Consequently, this articles is directed toward investors who share my fortunate circumstances. Investors, adequately resourced, enough so that they are able to withstand even the severest market corrections and need not rely on steady market income to support their basic lifestyles. They need not be sophisticated investors, nor necessarily able to accomplish a credible deep dive into the numbers of the companies they wish to invest in. Many might have allowed financial advisors or brokers to manage their portfolios, but for the most part, have become discouraged by the poor performance they have suffered over time.

To avoid conflict and the legion of naysayers materializing to contest this article and my preferred point of view, I agree that investors can prosper with commons, and under the right set of circumstances, do a whole lot better with them than they could with preferreds. However, this article is written for the preferred investor.

My first rule of preferred investing requires patience. Rather than chasing yield and rushing to populate your portfolio with a series of preferred purchases, I urge that you relax and thoroughly investigate each company concerning its long-term viability. The safest offer the least risk, consequently, the least reward. Conversely the riskiest companies usually offer the greatest reward. Financially secure investors, if inclined to, are able to populate their portfolios with a greater percentage of the latter than the former.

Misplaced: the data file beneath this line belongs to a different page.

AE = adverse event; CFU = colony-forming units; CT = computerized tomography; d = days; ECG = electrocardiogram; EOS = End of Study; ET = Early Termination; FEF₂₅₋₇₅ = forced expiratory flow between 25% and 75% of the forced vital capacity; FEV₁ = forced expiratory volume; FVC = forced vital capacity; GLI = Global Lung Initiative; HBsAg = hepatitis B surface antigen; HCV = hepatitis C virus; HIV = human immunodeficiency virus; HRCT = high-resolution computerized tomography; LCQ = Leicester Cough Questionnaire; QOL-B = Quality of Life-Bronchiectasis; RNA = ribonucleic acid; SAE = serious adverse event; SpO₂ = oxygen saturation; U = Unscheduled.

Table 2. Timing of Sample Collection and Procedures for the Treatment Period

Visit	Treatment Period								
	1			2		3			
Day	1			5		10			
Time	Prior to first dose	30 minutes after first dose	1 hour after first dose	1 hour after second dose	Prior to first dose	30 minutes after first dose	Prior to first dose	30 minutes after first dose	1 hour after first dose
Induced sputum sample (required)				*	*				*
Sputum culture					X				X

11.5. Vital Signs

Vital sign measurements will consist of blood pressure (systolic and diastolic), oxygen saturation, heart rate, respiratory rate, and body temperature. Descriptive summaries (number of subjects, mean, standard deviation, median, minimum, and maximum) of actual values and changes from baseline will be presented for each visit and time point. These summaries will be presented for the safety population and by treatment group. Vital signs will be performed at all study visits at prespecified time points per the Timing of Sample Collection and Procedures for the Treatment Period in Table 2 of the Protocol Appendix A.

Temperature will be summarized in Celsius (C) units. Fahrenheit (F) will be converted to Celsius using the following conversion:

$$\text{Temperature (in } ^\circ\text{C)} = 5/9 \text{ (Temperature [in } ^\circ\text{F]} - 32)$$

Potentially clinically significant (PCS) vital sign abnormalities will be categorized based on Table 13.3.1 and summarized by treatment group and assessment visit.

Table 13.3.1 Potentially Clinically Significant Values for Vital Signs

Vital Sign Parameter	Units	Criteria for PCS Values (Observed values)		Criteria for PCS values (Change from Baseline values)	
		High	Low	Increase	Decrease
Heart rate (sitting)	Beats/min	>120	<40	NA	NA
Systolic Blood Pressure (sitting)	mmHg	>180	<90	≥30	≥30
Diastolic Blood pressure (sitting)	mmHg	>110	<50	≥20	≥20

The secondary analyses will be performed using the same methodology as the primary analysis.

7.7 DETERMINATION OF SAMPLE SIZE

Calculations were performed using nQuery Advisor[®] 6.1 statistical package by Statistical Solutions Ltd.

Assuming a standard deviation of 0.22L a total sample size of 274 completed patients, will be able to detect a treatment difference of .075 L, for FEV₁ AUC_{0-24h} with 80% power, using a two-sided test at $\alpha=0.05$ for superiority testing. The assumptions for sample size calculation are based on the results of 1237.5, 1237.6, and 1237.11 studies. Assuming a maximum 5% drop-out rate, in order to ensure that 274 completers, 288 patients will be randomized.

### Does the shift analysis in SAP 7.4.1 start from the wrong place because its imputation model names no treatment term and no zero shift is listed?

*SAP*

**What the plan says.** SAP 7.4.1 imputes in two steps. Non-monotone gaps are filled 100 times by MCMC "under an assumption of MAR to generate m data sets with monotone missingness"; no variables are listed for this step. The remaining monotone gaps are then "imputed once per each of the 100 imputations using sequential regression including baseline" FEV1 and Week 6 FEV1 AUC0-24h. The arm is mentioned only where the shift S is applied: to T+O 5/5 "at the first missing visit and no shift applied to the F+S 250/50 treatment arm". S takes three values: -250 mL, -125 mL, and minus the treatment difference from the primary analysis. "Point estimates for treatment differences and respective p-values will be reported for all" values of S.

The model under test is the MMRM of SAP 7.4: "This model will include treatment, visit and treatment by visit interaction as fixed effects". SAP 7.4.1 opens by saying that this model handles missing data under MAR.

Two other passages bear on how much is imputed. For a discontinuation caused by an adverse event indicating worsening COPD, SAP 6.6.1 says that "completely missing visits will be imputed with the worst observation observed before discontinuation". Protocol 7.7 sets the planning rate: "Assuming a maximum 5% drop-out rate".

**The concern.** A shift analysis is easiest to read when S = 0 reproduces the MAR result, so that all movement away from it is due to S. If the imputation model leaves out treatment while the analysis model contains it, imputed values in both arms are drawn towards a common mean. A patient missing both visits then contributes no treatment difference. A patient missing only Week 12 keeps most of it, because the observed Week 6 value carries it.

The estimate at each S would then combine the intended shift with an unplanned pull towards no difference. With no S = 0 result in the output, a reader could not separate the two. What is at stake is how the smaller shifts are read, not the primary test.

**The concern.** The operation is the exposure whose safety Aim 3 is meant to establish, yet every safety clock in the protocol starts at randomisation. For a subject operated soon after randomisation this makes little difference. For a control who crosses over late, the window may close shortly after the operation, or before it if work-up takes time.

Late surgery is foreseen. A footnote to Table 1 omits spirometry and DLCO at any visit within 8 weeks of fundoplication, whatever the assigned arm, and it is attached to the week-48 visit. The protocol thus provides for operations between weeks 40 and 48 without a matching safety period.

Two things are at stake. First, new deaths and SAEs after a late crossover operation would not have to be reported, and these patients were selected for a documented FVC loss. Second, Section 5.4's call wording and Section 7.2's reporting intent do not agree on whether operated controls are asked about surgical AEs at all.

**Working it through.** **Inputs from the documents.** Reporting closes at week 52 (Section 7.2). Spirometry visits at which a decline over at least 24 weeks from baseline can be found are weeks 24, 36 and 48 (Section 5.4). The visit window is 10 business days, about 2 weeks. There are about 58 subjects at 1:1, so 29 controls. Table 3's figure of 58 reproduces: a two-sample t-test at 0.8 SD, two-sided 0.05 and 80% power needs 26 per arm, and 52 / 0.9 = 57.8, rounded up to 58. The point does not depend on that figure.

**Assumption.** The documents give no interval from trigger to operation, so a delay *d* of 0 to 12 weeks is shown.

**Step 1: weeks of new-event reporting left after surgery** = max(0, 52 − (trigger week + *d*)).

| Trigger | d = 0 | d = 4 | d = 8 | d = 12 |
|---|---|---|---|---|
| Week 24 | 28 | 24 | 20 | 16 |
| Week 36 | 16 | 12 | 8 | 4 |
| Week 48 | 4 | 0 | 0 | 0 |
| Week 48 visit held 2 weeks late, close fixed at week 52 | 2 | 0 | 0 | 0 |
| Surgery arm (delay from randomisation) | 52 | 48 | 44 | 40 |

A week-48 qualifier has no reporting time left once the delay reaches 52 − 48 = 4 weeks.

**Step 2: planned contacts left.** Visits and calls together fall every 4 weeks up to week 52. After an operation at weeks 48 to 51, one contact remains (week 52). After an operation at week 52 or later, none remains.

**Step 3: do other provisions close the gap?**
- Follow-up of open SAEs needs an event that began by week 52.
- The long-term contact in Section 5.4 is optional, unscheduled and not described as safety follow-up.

My portfolio consists primarily of a mix of preferred equities and municipal bond funds. Frankly, the bonds barely concern me, nor do I pay much attention to them, satisfied to let the tax-free income accrue in my account each month. Spoiled by the attractive yields I received when I purchased the majority of my bond funds, I've avoided additional purchases for the past several years because of the high prices and low yields offered. As always, it's the preferreds I primarily invest in and pay most attention to.